One rifle’s amazing story

Brad asked me to look at the Second World War Lee-Enfield 303 rifle that he bought from an Ipswich gun shop about twenty years ago. The initials and serial number of the original owner were carved in the butt of the rifle. The stories that it holds are a remarkable tale tracking Australia’s almost entire military history.

The rifle is a Short Magazine Lee-Enfield No 1 Mk III* made in Lithgow in 1942 at a time in Australia that the genuine fear of invasion by the Japanese was at its peak. The rifle was issued to the original owner the following year. Today it’s used for hunting feral goats and pigs.

“I only paid 100 bucks for it and the original cleaning kit is still in the butt,” Brad told me before I saw the gun. “I usually take it out when I go shooting goats. It shoots well. It dropped a big old billy goat twelve months ago (at about 200 yards).”

Short Magazine Lee-Enfield No 1 Mk III 1942 SMLE
Brad’s WW2 Lee-Enfield rifle

A browse of the records at the Australian War Memorial and the National Archives of Australia revealed that the original owner was Roderick Roy “Rory” McDonald. He had kindly and clearly carved his identification into the wooden butt of the rifle. He was from the New South Wales northern rivers region and enlisted aged thirty-eight in the Australian army in 1943 when he was issued the rifle.

Rory served in the 2nd/1st Australian Boring Section of the Royal Australian Engineers and was posted to the Northern Territory at a time when Darwin was being bombed by the Japanese. More bombs were dropped in the first raid on Darwin in 1942 than on Pearl Harbor. It caused chaos with most of the essential services being badly damaged or destroyed. Rory was there for the final six air raids in the second half of 1943 although enemy reconnaissance over the region continued the following year.

After the war Rory became a dairy farmer in Atherton. However, genealogical and family history research then revealed there’s a lot more to this story.

Rory McDonald - Roderick Rod McDonald (2)
Sapper Rory McDonald

Rory was the youngest son among thirteen siblings from Wyrallah near Lismore. He was too young for the First World War, but three of his brothers went. Duncan McDonald enlisted when he was twenty-four years old and served in the 4th Australian Pioneer Battalion. He earned a Military Medal for bravery at St Quentin in France in September 1918. Duncan was a runner for a tape laying party in preparation for a charge across no-mans land, all the men were badly wounded apart from Duncan and yet he carried on under very heavy shell fire, returning time after time for fresh supplies until his work was done.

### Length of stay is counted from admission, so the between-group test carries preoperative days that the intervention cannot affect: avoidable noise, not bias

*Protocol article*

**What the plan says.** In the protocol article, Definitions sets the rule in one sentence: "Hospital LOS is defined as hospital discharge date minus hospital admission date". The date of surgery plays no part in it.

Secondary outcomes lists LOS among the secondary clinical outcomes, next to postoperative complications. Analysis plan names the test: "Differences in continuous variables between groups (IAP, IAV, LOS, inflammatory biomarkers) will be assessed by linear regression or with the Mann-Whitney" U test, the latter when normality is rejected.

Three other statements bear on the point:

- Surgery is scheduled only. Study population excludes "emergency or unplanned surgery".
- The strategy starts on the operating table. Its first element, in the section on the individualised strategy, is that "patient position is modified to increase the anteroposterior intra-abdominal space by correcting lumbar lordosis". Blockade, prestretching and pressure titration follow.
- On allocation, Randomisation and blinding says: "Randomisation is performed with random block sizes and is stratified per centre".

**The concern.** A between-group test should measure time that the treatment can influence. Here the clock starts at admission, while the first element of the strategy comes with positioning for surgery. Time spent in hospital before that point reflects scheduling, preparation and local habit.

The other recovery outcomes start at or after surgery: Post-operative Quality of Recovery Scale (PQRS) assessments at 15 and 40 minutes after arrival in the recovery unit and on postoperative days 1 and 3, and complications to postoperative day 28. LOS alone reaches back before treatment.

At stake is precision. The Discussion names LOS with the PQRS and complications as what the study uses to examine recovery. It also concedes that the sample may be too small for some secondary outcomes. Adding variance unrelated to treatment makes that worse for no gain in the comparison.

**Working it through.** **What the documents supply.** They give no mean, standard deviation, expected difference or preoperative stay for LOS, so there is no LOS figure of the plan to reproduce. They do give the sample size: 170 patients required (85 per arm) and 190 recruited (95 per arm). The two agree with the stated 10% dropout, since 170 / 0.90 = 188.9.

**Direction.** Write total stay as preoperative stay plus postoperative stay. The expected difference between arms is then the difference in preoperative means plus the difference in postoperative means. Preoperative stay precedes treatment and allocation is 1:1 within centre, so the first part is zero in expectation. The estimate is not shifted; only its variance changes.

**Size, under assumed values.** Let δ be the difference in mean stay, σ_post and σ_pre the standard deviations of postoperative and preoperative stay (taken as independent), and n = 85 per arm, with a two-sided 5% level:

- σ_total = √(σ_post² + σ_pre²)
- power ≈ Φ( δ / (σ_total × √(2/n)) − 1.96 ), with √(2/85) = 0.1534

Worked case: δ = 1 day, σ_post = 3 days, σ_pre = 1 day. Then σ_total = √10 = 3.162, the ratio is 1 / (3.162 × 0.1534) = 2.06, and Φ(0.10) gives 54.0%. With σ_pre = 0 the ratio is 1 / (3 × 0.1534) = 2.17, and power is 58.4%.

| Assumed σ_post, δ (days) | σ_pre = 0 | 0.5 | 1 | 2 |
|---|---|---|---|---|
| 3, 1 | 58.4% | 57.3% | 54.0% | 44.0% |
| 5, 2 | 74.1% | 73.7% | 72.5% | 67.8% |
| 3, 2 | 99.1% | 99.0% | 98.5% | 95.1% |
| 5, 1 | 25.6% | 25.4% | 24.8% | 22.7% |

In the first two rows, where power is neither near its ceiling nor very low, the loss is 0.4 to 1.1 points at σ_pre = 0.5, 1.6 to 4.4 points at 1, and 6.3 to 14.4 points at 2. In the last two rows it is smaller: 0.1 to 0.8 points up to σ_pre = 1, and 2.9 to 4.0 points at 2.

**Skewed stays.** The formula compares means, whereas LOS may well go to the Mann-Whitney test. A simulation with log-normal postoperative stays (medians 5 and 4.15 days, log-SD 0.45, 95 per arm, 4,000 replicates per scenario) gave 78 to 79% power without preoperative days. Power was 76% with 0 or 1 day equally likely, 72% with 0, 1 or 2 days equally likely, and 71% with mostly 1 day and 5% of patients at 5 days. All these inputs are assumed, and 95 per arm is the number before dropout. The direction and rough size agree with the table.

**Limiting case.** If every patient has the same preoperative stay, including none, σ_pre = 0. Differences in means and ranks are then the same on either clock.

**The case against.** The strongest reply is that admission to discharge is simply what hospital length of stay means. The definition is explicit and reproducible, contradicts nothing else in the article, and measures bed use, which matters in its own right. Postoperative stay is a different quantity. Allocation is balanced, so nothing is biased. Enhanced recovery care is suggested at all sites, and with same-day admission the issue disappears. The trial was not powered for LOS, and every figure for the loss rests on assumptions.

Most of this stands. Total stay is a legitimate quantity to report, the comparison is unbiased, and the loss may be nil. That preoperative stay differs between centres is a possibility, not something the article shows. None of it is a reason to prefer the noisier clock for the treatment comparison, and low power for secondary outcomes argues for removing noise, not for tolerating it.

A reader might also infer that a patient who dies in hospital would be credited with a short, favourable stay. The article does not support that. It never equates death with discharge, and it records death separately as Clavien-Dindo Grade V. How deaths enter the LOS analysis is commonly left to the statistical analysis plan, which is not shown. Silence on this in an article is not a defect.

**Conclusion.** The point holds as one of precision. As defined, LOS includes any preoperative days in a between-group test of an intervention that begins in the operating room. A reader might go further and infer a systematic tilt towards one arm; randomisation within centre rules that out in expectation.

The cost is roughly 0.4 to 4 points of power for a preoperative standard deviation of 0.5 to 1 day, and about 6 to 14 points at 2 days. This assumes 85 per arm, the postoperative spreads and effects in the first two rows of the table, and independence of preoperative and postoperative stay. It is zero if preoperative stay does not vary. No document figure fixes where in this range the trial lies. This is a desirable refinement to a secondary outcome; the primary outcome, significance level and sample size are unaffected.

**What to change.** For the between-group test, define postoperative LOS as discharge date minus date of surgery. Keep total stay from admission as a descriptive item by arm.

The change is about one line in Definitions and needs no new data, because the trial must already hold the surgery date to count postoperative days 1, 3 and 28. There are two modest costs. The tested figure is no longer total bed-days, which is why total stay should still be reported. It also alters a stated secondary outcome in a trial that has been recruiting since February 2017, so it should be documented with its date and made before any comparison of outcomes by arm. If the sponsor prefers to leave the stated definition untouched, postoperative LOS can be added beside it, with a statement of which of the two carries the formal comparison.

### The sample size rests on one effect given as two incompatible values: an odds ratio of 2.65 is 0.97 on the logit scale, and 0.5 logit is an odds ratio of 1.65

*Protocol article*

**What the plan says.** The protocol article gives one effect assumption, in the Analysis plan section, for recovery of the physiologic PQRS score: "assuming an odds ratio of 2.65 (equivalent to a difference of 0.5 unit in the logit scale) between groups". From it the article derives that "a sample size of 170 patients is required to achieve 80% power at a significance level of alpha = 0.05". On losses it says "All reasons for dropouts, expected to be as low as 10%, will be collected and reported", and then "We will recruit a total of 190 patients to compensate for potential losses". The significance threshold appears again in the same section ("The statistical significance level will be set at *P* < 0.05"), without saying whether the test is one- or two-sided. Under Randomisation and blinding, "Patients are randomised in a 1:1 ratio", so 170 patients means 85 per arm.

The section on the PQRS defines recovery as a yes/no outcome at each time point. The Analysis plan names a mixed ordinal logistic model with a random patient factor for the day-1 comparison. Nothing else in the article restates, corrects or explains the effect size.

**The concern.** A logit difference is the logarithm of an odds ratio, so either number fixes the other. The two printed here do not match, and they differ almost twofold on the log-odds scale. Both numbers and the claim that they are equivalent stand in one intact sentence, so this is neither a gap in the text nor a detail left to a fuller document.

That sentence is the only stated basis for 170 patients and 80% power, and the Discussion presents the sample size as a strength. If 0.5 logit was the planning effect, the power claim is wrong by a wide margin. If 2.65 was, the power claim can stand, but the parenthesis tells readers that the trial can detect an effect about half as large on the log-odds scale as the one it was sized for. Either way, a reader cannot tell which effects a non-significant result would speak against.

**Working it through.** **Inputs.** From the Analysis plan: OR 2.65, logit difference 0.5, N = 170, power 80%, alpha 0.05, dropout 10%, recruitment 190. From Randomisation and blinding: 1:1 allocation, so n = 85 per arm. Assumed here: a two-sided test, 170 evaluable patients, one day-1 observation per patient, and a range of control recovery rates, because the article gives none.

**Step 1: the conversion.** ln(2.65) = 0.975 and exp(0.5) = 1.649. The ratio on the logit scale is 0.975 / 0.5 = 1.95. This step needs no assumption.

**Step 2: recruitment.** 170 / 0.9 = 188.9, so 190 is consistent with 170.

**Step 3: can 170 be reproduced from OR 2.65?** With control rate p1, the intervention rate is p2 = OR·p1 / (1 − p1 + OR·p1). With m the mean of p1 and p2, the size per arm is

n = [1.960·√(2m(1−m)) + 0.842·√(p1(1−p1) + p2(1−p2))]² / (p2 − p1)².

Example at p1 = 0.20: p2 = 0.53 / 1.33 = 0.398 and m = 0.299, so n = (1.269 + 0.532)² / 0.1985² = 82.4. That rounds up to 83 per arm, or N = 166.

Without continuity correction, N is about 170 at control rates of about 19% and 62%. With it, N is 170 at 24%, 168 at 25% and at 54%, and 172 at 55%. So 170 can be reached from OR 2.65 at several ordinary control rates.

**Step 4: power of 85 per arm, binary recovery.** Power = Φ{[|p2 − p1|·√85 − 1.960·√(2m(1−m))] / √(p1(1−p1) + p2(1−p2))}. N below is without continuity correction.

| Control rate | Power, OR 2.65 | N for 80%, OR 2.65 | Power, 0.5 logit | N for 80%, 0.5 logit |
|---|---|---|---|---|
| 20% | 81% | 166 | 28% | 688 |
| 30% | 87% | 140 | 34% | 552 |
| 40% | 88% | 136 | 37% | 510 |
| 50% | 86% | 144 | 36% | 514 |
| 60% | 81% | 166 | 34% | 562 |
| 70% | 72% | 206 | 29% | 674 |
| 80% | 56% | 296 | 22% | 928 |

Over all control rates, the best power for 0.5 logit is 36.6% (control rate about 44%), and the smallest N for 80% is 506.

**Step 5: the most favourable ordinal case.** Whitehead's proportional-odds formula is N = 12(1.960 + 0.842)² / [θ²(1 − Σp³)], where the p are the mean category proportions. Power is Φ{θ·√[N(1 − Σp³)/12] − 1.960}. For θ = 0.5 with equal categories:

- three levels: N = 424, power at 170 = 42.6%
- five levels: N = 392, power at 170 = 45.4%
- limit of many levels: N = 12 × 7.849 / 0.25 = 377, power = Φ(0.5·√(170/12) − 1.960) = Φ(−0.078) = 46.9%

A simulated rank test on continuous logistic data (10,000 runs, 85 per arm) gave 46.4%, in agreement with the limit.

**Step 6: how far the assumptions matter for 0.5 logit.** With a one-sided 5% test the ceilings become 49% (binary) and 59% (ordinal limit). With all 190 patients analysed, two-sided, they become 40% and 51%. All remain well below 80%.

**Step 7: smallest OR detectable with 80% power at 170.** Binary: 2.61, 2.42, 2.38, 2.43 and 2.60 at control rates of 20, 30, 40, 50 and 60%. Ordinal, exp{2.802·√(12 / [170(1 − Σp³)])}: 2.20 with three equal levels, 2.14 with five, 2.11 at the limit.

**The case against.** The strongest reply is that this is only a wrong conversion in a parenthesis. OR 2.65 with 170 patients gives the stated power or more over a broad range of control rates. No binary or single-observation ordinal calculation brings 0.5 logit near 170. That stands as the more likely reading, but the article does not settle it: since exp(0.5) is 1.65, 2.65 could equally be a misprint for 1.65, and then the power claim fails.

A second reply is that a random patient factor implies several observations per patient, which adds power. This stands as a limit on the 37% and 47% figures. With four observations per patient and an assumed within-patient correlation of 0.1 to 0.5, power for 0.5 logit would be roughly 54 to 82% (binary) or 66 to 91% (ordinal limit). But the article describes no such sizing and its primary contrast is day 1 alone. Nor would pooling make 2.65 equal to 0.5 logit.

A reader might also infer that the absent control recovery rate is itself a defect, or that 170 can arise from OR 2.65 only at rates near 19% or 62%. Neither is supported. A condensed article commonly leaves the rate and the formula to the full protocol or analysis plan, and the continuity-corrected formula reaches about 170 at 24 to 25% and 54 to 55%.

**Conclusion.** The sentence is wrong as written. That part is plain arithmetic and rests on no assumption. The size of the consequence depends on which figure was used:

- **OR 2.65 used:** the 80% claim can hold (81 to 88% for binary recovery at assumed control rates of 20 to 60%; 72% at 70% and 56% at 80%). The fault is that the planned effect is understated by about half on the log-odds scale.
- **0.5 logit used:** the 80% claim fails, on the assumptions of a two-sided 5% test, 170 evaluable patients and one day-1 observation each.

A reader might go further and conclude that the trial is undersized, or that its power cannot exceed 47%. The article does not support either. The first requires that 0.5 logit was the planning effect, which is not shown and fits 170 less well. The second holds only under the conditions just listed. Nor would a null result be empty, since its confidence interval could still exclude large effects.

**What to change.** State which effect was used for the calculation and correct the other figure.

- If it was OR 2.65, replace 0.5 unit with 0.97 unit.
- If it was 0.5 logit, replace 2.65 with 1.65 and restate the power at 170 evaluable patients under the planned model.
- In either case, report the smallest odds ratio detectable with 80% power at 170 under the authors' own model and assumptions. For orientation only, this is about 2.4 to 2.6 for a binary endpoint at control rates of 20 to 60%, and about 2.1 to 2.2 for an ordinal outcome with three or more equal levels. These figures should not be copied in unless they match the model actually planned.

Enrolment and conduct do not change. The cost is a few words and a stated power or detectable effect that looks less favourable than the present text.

Rory’s other brothers Ronald and Archie had earlier enlisted at just twenty-one and nineteen years old respectively. They signed-up on the same day together, were issued consecutive service numbers, were both assigned to the 31st Australian Infantry Battalion, and embarked for war on the same ship. On the 19th of July 1916, Ron and Archie went over the top together in the Battle of Fromelles in France in what remains the deadliest single day in Australian history. More than 5,500 Australians became casualties. Almost 2,000 of them were killed in action or died of wounds and 400 captured. Both Ron and Archie were reported missing.

Ron was brought in the next day having suffered wounds to his arm and hand. There was still no sign of Archie. Eight months later his identity discs were returned by the Germans saying simply that he was deceased. Ron transferred to his brother Duncan’s 4th Pioneers Battalion and was there when Duncan earned his Military Medal. They both survived the war but would never speak of their experiences.